Change Your Image
Upload An Image
Crop And Save
The Life Before Her Eyes (2007)
Boring, Less Interesting Version Of (spoiler)
Boring, less interesting version (or just a similar film or concept) of the 2005 film "Stay". I really dislike these kinds of overly-ambiguous mysteries that captivate you by keeping you in the dark... to feel as though something -- something -- is just beyond your reach -- while really all the viewer is missing -- is withheld-- is the dumb hook at the end. I think this was a book and I'm sorry if you're a fan but this film is like a bad mix of ... the adaptation of Perfume (in that I can't imagine it translated well), and Sixth Sense. I'll leave Wikipedia to explain the plot if you're seeking more than a vague critique.
I will say the three leading women were gorgeous, and basically what kept me watching.
Booo: Armagedeon, Independence Day, Etc.. Pt. 2
I'm usually all for long and dry movies, but this film was very long, and dry. I started looking at my watch about 1/2 way through this one -- I didn't check the watch for at least ... 3/4 through Armageddon, or Deep Impact, or War of the Worlds, or (insert formulaic doomsday title here). If it weren't for the special effects, it would've been utterly unwatchable. Seriously. And I'm usually the one who likes these cheesy action movies. I loved Independence Day, The Day After Tomorrow, etc. But no plot or complexity whatever, again + bloated budget, again, and no imagination, this time, slopped atop an epic 2000+ (?) year old myth = horrible film. I think I enjoyed Apocalypto more.
Nothing Is Private (2007)
A Modern Lolita -- Sort Of
Firstly, I think this movie ended perfectly. Before it ended I thought, 'if this is the ending, it would be perfect' -- then it did like 5 seconds later. Great job. It concluded the message of how sex is natural, and when handled responsibly can be beautiful.
My comment is about the husband Travis and Jasira's relationship. I was a little conflicted over how to feel about it.
The Girl Jasira was mature sexually for her age. She wanted sex -- just not with Travis. She was not mature emotionally or intellectually, which is why it was abuse. While there was a humanity to T, and J, and their situation, there was something wrong with him taking advantage of the girl's curiousness. His inability to control his carnal was disturbing to me.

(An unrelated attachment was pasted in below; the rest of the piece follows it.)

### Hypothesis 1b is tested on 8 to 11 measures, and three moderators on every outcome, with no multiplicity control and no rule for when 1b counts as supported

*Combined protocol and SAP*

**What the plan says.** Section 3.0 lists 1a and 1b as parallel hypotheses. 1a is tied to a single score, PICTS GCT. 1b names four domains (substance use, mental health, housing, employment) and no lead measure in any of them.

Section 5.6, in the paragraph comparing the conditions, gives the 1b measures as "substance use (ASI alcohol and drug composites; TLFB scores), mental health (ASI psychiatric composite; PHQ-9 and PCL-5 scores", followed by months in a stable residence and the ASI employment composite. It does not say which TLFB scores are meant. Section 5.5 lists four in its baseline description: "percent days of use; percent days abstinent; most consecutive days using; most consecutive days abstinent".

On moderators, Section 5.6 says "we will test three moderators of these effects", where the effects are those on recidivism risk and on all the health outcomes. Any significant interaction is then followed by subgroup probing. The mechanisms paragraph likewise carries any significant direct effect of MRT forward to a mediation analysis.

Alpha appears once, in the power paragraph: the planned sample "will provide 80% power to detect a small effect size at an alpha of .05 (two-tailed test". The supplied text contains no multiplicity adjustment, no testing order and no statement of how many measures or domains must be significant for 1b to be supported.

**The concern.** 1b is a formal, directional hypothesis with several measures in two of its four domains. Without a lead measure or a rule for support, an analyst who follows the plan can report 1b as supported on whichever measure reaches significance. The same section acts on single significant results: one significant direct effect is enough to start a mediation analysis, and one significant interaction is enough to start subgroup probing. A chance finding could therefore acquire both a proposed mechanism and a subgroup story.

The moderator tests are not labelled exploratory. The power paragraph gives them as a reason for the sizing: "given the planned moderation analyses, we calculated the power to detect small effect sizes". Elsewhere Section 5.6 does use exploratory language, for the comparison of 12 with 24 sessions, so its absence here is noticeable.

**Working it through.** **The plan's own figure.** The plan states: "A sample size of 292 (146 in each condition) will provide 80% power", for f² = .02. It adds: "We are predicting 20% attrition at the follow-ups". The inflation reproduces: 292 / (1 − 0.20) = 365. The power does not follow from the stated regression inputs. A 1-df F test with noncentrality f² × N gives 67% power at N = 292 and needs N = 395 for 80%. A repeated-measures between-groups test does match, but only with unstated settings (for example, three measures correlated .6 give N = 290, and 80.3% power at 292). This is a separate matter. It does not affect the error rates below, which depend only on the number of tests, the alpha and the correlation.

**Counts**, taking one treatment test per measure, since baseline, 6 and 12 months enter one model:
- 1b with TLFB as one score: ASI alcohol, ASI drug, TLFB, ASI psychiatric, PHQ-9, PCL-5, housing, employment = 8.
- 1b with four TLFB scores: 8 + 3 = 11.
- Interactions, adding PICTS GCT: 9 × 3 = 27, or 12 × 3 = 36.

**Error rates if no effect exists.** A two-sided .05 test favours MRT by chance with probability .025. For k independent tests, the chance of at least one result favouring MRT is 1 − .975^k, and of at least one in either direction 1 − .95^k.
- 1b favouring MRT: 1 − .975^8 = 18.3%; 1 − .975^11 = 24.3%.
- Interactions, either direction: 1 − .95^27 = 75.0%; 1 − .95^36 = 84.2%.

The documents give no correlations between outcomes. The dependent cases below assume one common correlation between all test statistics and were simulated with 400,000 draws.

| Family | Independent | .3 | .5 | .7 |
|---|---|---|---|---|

Overall I think the film was an interesting break, and a good way to compare and question (sacred) human morality, and animal sexuality, the politics of both, to a backdrop of an emerging identity and psycho-sexual maturity.
Ask the Dust (2006)
Slow start, But A Decent Film
Although this film started slow, as a love story it was alright. As an adaption of the Fante novel I would give the film a 5.0.
I think DiCaprio would have played a better Bandini. Maybe it was just my impression of the character when reading the book, but I didn't see him as how Farrell portrayed him, laid back. I saw the great Bandini as full of passion, which Ferrell did not seem to have in this film -- or for the role of Alexandre for that matter. And how old is Farrell? Not 21 -- so maybe a younger actor would have been a better choice. Hayek did well, she is a natural beauty and played the Camilla character they way I imagined her, with strength, charm and humility.
I liked the LA scenery very much, the feel, the sand grains "from the Mojave" brought Ask The Dust alive, although -- and I've never seen 1939 LA -- the set did seem kind of sparse.
One thing I did not like too much was the script, using as a base of comparison the novel. It too seemed to lack a certain flare, charm or passion.
To sum up my impression of the film as an adaptation was Sutherland as Hellfrick. He did it very well and had whatever was lacking -- which, however, from his small part was not enough to compensate for the rest.